Cecilia was a peasant woman working in a factory. This factory produced fine clothing, worthy of dukes and duchesses at the most brilliant of parties.
But Cecilia rarely saw daylight.
The rules were clear and fair. You must work to earn your room and food that the factory provided. Anything you earned on top of that could be spent on what you would like.
Some people were very good at this. They had worked hard through their young years, being responsible and spending wisely. Most of them were now comfortable, confident managers in charge of those who had not risen so high.
Cecilia had not risen so high. In her youth she had “borrowed” one of the dresses so that she had something to wear to her sister’s wedding. It had gotten stained when wine spilled on it. Her manager caught her and made her pay for the dress. She didn’t realize that the dress cost over a years worth of her wages. So now she worked from before dawn until late into the night every day. She barely had enough energy to eat before she went to bed. It had been this way for years, and her debt somehow seemed to be almost the same as the day she earned it.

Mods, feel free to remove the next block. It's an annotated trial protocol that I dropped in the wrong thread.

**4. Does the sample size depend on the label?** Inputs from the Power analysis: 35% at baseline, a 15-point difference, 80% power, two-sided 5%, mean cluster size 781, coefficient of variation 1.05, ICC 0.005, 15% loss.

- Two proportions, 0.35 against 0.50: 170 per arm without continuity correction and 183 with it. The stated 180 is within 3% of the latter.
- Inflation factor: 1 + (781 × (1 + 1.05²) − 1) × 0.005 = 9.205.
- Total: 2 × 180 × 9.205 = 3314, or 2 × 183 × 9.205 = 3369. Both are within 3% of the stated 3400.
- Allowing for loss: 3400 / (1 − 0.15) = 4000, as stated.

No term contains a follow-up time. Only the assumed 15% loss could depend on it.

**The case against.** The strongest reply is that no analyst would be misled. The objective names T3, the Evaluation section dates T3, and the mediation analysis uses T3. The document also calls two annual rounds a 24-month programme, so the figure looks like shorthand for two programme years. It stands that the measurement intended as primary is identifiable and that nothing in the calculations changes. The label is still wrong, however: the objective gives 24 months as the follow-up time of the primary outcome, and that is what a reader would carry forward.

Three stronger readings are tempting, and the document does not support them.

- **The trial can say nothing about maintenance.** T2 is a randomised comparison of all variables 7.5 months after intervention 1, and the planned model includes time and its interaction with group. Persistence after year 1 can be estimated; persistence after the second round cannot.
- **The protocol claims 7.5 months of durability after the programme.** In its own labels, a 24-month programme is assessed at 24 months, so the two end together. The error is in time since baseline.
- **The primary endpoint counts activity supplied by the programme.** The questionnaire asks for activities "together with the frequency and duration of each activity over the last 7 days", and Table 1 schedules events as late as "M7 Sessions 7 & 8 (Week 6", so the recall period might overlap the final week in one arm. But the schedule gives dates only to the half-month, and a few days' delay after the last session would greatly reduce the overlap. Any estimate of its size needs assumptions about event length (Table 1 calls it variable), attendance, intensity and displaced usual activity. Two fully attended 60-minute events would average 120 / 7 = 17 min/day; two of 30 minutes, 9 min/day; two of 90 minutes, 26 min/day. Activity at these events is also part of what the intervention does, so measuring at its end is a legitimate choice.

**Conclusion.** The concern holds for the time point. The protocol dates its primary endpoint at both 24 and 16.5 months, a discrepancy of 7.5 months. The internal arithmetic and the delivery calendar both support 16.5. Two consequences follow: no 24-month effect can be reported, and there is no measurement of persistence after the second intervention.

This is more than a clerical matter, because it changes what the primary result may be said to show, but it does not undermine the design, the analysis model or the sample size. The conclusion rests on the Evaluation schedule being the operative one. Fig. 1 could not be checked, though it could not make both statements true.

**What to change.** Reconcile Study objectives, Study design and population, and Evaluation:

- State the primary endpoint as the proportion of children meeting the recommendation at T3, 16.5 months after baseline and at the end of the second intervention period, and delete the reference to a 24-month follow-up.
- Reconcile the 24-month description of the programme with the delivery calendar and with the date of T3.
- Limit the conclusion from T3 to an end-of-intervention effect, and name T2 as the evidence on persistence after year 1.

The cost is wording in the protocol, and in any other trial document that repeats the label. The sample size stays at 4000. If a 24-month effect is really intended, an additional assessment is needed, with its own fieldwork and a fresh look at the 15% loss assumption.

Her managers knew that she was in great debt and they used it against her on those days that she was sick or was so tired she could barely stand. They would say, “if you wanted nice things in this world- like time to rest you should have thought of that when you stole the dress.” And on those days that she absolutely could not work anymore, the only way she could convince them to let her go home was to give them some of her gift.
Her gift was her voice and people gathered to listen to her songs.
As her managers were getting ready to leave and she was begging them to let her go home instead of working through the night they would say, “Hmm, shall we let Cecilia go early tonight? I don’t know. She owes an abominable amount of money.”
And she would say quietly. “Master, please let me sing a song for you in exchange for postponing my duties of my loan for a day.”